Salaries in Public Education

September 8th, 2011 by Andrea Bennett

A superintendent rejects his high salary to restore public confidence.

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The Responsibility Project

This year, Fresno County School Superintendent Larry Powell will make $10,000 less than the average first-year teacher in his region, and he’s giving up his benefits, according to The Boston Globe. In an area with some of the nation’s highest unemployment rates, Powell felt that the other $288,241 of his yearly salary could be put to better use in the public educational system.

After Southern California city officials secretly boosted their salaries, Powell felt for a frustrated public. He told the Globe, “It’s hard to believe that someone in the public trust would do that to the public. My wife and I asked ourselves `What can we do that might restore confidence in government?’”

Powell’s goal of restoring confidence in the government’s ability to allocate taxpayer dollars toward public education hits a national chord. Specifically, Americans are increasingly concerned about teachers’ wages. 

As a superintendent, Powell’s salary was clearly well above the average salary in public education. But how much are teachers worth in your district? Are you a teacher wondering what your salary should be? Here are some resources to begin your research on teacher salaries in your community.

Do a general state-by-state search.

Despite differences from district to district, doing a general statewide salary search is a good place to start, particularly if you can put that into the context of the cost of living. In addition to the NEA salary map, check out Certification Map; it’s based on the NEA salary survey, but also links you to each state’s education department homepage, where, in most cases, you can drill down into district-by-district salary schedules. It lists the 10 highest and 10 lowest average salaries by state, followed by all 50 states in order of highest to lowest compensation. Certification Map also breaks out the teacher salary versus state average salary, number of years to tenure, number of vacation weeks per year, and the states from which each place will accept teaching credentials. Once you’ve found raw numbers, the information at Teaching Tips will help you put it in context. For instance, Teaching Tips reveals that, although salaries for Wisconsin teachers rank 26th based on averages, that is skewed in favor of more experienced teachers; new teachers make salaries that rank 49th in the nation. Still, this marks an increase from years past, and Wisconsin’s relatively low cost of living makes stretching your teaching dollar easier.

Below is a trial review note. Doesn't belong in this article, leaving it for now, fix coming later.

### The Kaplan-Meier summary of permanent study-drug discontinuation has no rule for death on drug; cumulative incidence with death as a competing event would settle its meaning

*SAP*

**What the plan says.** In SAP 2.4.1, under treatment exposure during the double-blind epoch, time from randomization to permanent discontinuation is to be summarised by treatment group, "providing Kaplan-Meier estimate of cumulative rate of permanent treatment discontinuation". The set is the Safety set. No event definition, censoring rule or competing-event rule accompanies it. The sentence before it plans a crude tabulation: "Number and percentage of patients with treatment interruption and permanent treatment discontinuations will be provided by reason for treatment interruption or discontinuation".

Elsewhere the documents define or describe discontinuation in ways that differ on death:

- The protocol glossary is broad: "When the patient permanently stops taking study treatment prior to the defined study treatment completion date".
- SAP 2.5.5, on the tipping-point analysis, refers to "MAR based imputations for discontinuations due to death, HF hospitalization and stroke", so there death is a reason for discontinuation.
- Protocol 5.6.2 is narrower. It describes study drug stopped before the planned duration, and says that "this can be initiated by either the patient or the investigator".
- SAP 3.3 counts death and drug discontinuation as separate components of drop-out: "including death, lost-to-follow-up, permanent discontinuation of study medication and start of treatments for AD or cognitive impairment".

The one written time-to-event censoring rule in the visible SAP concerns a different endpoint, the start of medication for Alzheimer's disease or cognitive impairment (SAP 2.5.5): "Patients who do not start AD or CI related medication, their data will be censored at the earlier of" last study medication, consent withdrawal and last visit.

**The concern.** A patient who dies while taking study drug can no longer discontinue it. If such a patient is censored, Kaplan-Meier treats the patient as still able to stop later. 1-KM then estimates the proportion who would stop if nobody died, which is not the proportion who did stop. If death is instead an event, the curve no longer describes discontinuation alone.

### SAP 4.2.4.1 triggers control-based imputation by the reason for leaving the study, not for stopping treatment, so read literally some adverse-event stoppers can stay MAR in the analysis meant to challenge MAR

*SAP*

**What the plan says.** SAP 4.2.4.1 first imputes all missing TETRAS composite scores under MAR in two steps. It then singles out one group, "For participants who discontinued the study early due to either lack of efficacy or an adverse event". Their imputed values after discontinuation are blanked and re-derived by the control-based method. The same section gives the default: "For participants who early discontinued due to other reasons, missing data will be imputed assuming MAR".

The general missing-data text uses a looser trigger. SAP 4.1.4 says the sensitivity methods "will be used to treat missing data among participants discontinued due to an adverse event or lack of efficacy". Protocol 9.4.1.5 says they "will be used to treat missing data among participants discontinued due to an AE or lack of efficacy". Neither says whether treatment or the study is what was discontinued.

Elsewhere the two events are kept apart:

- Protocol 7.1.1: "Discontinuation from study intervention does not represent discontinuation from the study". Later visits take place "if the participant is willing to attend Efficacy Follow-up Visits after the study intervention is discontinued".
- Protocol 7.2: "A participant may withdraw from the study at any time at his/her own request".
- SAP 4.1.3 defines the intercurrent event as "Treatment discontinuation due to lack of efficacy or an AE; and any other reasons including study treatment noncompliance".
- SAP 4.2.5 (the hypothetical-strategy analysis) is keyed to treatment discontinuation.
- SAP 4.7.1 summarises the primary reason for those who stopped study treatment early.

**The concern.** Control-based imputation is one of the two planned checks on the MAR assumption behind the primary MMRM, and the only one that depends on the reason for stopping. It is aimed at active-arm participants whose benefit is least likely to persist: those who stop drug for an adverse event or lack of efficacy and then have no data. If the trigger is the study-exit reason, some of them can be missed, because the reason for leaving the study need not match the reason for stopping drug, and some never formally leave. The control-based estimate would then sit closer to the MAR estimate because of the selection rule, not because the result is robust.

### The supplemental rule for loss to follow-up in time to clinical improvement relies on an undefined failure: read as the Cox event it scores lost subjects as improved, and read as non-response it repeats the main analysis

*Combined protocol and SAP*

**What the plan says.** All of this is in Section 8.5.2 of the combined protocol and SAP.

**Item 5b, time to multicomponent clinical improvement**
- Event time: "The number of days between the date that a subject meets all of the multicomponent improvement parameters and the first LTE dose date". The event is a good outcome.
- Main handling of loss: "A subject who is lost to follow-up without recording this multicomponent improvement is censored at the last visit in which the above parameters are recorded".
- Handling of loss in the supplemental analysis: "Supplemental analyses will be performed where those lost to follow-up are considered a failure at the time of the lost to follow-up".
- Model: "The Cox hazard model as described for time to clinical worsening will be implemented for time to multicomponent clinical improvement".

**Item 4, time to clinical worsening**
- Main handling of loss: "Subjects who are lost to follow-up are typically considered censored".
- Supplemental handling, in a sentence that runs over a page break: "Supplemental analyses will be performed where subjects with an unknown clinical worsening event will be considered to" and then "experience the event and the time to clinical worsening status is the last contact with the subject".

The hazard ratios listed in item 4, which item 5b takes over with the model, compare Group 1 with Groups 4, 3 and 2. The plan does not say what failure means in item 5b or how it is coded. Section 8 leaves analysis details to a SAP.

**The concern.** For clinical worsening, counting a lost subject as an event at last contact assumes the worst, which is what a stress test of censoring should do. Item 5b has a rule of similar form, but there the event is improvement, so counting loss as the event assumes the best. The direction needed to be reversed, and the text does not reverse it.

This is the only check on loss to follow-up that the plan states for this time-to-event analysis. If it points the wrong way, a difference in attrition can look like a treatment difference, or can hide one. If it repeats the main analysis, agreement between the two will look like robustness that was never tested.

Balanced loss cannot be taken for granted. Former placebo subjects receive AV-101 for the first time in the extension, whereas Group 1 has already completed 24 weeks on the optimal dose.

Calculate true potential earnings.

NEA’s USA salary calculator is intended for teachers who want to calculate their true hourly wage and then “take [it] to your school board, your governor, or the bargaining table and show them why teachers are worth professional pay.” But the calculator is also useful for teachers who have done initial research and want to take it one step further, by figuring out their true, per hour earning potential. (Note: be sure to use a consistent ballpark guess to fill in fields like the number of hours you’ll spend grading papers at home and shopping for school supplies.)

Familiarize yourself with states’ incentive programs.

“Merit pay” is a soon-to-be antiquated term for rewarding teachers, often based on evaluations (often subjective) by principals. “Pay-for-performance” is the newer term for merit pay, which can include rewards for evaluations, test scores, or other gauges of success. “Shortage areas” describe disciplines that are traditionally difficult to staff, such as some foreign languages, or specialty math or science classes, which may carry financial incentives. “Hard to staff schools,” such as schools with high percentages of poor, minority schools are also now sometimes incentivized by school districts.

Some of the newest advances in alternative pay can be lucrative for new teachers, including additional pay for National Board Certification or advanced degrees or for gaining new knowledge through professional development.

In fact, according to the NEA, around 37 states plus the District of Columbia have alternative compensation systems in place, with more on the way. You can find the latest news at Another good source for updates is the nonprofit group ECI (Educator Compensation Institute), which details alternative compensation examples on its website and streams the latest legislation on its homepage.

(A portion of this story was previously published as “The Salary Lowdown” on The Responsibility Project on 6/3/10)